Most surveyors do not survey the engine, they may include a general observation on condition, or on performance if a sea trial is done. Neither substitutes for the paid opinion of an expert diesel mechanic, especially the compression test (and trust me, I learned this fact the hard and very expensive way...). Depending on the boat surveyor and his expertise and scope, you may also want to hire a rigger to survey the rig.

You have the surveys done after your offer is accepted, the offer should allow a 4 weeks period for surveys, during which you can terminate the sale, with no explanation of why required. If a survey brings up a material, expensive surprise, after terminating the sale, you can make the seller aware of the surprise and offer to negotiate a new sale price that thakes the surprise into consideration.


See http://www.willismarine.com/uploads/...ement_2008.pdf for a standard agreement, mark it up as needed for your circumstances. You can write in for the escrow amount to be released after a sea trial and/or delivery of all inventory if such seems necessary..

It's interesting that this agreement now has sale termination as the no-notice-received default at the end of the survey period, not acceptance, I think this new...
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Last edited by sailingfool; 03-25-2009 at 10:46 AM.
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  #19  
Old 03-30-2009
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I've looked her over stem to stern twice and went through all the pre-survey inspection tips listed here at sailnet. So I'm going to take one last look at her today and review the last survey done back in 2003 before I go ahead and make an initial offer.

I talked to a marine surveyor about doing an engine survey on the Yanmar 2QM15 today and he told me that other than a visual inspection and startup test to make sure it starts easily, the tests that can be done on land are pretty minimal. He said it needs to be sea-trialed to really get anything out of a marine survey.

Is it worth paying a marine mechanic to start it up on the hard and look it over? Or is letting the hull surveyor do the visual checks as a part of the inspection he'll do anyway and just cranking it up on the hard from a cold start to make sure it fires right up good enough?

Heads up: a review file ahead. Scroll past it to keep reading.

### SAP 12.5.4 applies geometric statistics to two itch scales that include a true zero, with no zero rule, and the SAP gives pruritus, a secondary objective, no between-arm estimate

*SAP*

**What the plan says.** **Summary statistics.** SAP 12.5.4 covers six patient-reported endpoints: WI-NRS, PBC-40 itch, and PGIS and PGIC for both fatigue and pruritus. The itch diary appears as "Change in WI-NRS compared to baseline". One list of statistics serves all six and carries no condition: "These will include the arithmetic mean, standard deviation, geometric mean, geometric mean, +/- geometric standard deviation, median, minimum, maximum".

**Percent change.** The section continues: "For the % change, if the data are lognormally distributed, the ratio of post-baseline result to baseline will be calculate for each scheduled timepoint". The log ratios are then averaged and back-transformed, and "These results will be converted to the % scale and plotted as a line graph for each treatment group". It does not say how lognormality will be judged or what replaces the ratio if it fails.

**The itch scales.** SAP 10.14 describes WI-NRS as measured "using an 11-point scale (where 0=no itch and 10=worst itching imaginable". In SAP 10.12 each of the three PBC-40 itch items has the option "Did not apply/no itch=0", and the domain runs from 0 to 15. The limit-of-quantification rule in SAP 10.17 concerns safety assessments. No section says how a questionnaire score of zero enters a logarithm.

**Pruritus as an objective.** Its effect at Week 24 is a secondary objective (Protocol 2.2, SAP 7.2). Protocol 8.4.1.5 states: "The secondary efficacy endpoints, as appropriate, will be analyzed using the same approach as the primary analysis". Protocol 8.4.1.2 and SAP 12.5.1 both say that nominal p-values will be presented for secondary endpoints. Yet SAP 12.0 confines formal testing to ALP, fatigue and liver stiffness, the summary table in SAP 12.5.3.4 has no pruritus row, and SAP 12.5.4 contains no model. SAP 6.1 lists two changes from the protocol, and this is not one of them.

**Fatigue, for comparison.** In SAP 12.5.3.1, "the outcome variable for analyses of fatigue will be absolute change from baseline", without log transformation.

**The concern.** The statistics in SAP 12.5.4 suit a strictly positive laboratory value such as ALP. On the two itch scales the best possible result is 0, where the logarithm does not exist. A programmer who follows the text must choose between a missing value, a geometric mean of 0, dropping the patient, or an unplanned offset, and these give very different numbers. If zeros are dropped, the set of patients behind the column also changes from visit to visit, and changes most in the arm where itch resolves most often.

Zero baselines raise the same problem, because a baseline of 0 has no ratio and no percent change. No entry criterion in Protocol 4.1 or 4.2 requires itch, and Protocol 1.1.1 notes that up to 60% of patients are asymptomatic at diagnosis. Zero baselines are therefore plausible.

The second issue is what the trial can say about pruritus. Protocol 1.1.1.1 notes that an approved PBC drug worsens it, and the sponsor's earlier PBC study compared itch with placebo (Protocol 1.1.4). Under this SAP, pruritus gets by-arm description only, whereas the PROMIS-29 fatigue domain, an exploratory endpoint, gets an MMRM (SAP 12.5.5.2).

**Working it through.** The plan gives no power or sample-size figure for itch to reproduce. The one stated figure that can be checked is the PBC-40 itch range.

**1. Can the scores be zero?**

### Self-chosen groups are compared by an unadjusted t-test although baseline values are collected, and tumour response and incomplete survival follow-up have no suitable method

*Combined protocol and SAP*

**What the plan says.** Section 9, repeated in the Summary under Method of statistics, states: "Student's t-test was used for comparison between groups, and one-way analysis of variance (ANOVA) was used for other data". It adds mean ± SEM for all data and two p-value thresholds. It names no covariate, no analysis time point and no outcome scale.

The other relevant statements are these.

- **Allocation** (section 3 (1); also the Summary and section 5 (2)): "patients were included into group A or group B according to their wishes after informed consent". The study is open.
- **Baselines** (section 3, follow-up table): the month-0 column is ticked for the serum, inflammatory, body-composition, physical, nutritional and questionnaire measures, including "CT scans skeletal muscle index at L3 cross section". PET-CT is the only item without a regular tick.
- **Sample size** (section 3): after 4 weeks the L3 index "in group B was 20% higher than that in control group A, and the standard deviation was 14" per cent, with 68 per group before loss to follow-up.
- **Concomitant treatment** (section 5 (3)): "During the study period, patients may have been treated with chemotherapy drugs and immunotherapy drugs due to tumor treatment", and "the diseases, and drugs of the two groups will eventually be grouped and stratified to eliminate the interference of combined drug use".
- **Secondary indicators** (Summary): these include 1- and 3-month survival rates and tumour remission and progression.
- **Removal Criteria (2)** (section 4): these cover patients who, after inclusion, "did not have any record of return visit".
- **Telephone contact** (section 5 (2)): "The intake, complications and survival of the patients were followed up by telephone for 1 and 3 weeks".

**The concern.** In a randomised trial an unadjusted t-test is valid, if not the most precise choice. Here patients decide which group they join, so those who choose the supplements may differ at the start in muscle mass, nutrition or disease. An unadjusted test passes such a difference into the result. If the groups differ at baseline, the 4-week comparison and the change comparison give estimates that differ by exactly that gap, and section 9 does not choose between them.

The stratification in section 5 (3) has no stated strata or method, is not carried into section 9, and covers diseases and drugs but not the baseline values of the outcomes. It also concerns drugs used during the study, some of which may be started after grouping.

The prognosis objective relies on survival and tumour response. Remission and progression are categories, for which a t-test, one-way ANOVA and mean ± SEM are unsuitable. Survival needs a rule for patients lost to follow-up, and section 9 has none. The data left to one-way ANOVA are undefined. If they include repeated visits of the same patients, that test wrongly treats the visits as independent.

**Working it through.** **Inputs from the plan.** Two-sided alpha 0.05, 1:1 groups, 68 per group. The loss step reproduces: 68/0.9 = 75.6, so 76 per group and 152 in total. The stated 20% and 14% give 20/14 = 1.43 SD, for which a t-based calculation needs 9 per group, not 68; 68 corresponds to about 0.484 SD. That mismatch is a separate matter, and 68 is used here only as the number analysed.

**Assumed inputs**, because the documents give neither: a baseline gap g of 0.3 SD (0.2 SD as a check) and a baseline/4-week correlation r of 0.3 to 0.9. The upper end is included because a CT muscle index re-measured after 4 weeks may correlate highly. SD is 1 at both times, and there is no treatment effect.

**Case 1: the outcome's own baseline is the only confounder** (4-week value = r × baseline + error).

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Old 03-30-2009
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Quote:
Originally Posted by backcreeksailor View Post
...before I go ahead and make an initial offer.
....
Is it worth paying a marine mechanic to start it up on the hard and look it over? Or is letting the hull surveyor do the visual checks as a part of the inspection he'll do anyway and just cranking it up on the hard from a cold start to make sure it fires right up good enough?
Realize going into the offer that you should be ready for it to be your final offer..ie.e if accepted, you will be expected to pay that amount...don't assume the survey will give you license to reduce the agreed price, not to say that it may not.

You should talk with a good Yanmar mechanic about going over the engine to include a compression test. That the surveyor didn't recommend an engine survey, and in particular the compression test, causes me to question his/her level of expertise and to recommend that you find someone else. I'll bet if you look at one of his surveys, he disallows any responsibility for engine condition (and probably rig too..) as seems common for hull surveys.
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Last edited by sailingfool; 03-30-2009 at 01:54 PM.